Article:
Utilities SDK

The osgEarth Utils namespace includes a variety of useful classes for interacting with the map. None of these are strictly necessary for using osgEarth, but they do make it easier to perform some common operations.

DataScanner

The DataScanner will recursively search a directory tree on the local filesystem for files that it can load as ImageLayer objects. It is a quick and easy way to load a full directory of images as layers.

NOTE that only the MP Terrain Engine supports an unlimited number of image layers, so it is wise to use that engine in conjunction with the DataScanner.

Use DataScanner like this:

DataScanner scanner;
ImageLayerVector imageLayers;
scanner.findImageLayers( rootFolder, extensions, imageLayers );

You can then add the image layes to your Map object.

The extensions parameter lets you filter files by extension. For example, pass in “tif,ecw” to only consider files with those extensions. Separate multiple extensions with a comma.

DetailTexture

DetailTexture is a terrain controller that will apply a non-geospatial texture across the terrain. This is an old trick that you can use to generate “noise” that makes a low resolution terrain appear more detailed:

DetailTexture* detail = new DetailTexture();
detail->setImage( osgDB::readImageFile("mytexture.jpg") );
detail->setIntensity( 0.5f );
detail->setImageUnit( 4 );
mapnode->getTerrainEngine()->addEffect( detail );

Try the example. Zoom in fairly close to the terrain to see the effect:

osgearth_detailtex readymap.earth

Logarithmic Depth Buffer

In whole-earth applications it’s common that you want to see something up close (like an aircraft at altitude) while seeing the Earth and its horizon off in the distance. This poses a problem for modern graphic hardware because the standard depth buffer precision heavily favors objects closer to the camera, and viewing such a wide range of objects leads to “z-fighting” artifacts.

The LogarithmicDepthBuffer is one way to solve this problem. It uses a shader to re-map the GPU’s depth buffer values so they can be put to better use in this type of scenario.

It’s easy to install:

LogarithmicDepthBuffer logdepth;
logdepth->install( view->getCamera() );

Or you can activate it from osgearth_viewer or other examples:

osgearth_viewer --logdepth ...

Since it does alter the projection-space coordinates of your geometry at draw time, you do need to be careful that you aren’t doing anything ELSE in clip space in your own custom shaders that would conflict with this.

(10-Jul-2014: Some osgEarth features are incompatible with the log depth buffer; namely, GPU clamping and Shadowing. Depth Offset works correctly though.)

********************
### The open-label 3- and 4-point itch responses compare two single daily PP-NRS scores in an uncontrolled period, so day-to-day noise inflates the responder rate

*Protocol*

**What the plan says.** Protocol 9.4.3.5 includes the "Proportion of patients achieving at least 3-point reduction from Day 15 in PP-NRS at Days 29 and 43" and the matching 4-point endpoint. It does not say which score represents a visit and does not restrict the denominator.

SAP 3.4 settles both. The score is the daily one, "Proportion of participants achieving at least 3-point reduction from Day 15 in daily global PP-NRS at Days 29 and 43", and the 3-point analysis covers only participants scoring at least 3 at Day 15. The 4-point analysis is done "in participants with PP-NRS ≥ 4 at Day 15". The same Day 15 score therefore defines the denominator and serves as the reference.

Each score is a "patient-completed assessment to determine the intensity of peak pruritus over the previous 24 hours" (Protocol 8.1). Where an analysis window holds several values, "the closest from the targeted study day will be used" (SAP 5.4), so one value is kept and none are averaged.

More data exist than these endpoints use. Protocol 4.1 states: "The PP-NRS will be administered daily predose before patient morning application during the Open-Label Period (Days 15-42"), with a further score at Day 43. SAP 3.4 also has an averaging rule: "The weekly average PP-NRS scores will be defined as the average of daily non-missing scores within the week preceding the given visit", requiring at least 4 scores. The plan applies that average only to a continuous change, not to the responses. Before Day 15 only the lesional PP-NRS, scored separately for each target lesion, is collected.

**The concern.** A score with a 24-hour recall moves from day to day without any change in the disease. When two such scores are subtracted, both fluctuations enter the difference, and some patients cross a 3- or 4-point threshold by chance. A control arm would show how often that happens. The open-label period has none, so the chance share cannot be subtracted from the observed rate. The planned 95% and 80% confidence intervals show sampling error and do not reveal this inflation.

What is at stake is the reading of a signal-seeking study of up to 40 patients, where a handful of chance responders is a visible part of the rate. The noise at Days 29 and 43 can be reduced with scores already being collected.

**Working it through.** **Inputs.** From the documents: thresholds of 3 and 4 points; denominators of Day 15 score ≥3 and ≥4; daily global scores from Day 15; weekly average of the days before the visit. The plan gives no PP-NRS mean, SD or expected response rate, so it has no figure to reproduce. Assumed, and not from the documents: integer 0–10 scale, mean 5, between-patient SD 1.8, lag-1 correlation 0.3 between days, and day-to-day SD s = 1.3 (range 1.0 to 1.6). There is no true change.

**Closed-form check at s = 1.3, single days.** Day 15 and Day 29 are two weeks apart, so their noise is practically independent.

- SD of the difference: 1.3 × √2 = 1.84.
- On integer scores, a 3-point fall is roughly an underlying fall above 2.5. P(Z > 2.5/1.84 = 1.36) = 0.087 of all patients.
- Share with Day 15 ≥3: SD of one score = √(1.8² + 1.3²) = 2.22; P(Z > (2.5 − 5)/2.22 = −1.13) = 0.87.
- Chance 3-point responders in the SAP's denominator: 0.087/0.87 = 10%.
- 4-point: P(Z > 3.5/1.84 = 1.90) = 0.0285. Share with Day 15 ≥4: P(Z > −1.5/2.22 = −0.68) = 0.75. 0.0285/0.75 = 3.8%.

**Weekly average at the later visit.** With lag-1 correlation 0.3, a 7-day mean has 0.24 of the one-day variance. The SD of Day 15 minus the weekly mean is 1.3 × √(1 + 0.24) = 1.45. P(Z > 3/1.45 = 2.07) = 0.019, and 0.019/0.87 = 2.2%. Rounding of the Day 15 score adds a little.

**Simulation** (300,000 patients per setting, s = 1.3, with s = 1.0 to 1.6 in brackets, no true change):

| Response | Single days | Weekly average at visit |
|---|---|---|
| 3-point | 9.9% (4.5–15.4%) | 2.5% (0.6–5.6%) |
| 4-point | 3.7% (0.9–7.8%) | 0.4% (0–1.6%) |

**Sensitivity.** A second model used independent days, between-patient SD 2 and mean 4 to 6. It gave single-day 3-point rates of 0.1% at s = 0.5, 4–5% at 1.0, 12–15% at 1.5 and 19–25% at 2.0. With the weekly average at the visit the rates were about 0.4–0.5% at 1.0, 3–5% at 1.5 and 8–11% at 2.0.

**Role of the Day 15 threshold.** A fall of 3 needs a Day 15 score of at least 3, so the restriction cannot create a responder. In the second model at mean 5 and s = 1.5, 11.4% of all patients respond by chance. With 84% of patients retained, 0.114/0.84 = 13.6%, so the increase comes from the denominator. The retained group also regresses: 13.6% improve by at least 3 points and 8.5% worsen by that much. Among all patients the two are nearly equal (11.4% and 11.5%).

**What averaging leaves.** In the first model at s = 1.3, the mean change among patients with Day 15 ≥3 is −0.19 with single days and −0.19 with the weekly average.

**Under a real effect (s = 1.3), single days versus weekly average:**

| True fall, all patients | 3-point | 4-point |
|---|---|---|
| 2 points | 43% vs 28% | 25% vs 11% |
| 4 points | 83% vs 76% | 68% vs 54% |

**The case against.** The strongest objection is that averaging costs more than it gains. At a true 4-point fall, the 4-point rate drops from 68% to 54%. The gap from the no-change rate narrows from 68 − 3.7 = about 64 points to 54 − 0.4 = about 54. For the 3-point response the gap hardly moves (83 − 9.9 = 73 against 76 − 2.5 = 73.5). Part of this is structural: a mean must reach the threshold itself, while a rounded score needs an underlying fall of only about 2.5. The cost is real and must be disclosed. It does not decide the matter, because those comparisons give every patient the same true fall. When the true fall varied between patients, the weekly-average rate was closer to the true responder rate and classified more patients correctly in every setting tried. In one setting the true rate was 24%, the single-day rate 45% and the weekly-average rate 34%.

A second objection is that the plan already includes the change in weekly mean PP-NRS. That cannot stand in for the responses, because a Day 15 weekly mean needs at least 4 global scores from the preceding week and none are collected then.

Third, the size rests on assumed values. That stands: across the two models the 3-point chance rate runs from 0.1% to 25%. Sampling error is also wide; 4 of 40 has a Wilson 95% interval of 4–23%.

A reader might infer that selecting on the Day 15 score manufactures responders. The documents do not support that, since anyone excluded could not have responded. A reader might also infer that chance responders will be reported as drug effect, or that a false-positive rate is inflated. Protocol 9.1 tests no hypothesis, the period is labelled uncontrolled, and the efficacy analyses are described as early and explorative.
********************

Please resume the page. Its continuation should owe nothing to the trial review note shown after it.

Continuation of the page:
Formatters

Use Formatters to format geospatial coordinates as a string. There are two stock formatters, the LatLongFormatter and the MGRSFormatter. A formatter takes a GeoPoint and returns a std::string like so:

LatLongFormatter formatter;
GeoPoint point;
....
std::string = formatter.format( point );

LatLongFormatter

The LatLongFormatter takes coordinates and generates a string. It supports the following formats:

FORMAT_DECIMAL_DEGREES:
 34.04582
FORMAT_DEGREES_DECIMAL_MINUTES:
 34.20:30
FORMAT_DEGREES_MINUTES_SECONDS:
 34:14:30

You can also specify options for the output string:

USE_SYMBOLS:Use the degrees, minutes and seconds symbology
USE_COLONS:Use colons between the components
USE_SPACES:Use spaces between the components

MGRSFormatter

The MGRSFormatter constructs a string according to the Military Grid Reference System. Technically, an MGRS coordinate represents a region rather than an exact point, so you have to specify a precision qualifier to control the size of the represented region. Example:

MGRSFormatter mgrs( MGRFormatter::PRECISION_1000M );
std::string str = mgrs.format( geopoint );

MouseCoordsTool

The MouseCoordsTool reports the map coordinates under the mouse (or other pointing device). Install a callback to respond to the reports. MouseCoordsTool is an osgGA::GUIEventHandler that you can install on a Viewer or any Node, like so:

MouseCoordsTool* tool = new MouseCoordsTool();
tool->addCallback( new MyCallback() );
viewer.addEventHandler( tool );

Create your own callback to respond to reports. Here is an example that prints the X,Y under the mouse to a Qt status bar:

struct PrintCoordsToStatusBar : public MouseCoordsTool::Callback
{
public:
    PrintCoordsToStatusBar(QStatusBar* sb) : _sb(sb) { }

    void set(const GeoPoint& p, osg::View* view, MapNode* mapNode)
    {
        std::string str = osgEarth::Stringify() << p.y() << ", " << p.x();
        _sb->showMessage( QString(str.c_str()) );
    }

    void reset(osg::View* view, MapNode* mapNode)
    {
        _sb->showMessage( QString("out of range") );
    }

    QStatusBar* _sb;
};

For your convenience, MouseCoordsTool also comes with a stock callback that will print the coords to osgEarthUtil::Controls::LabelControl. You can even pass a LabelControl to the constructor to make it even easier.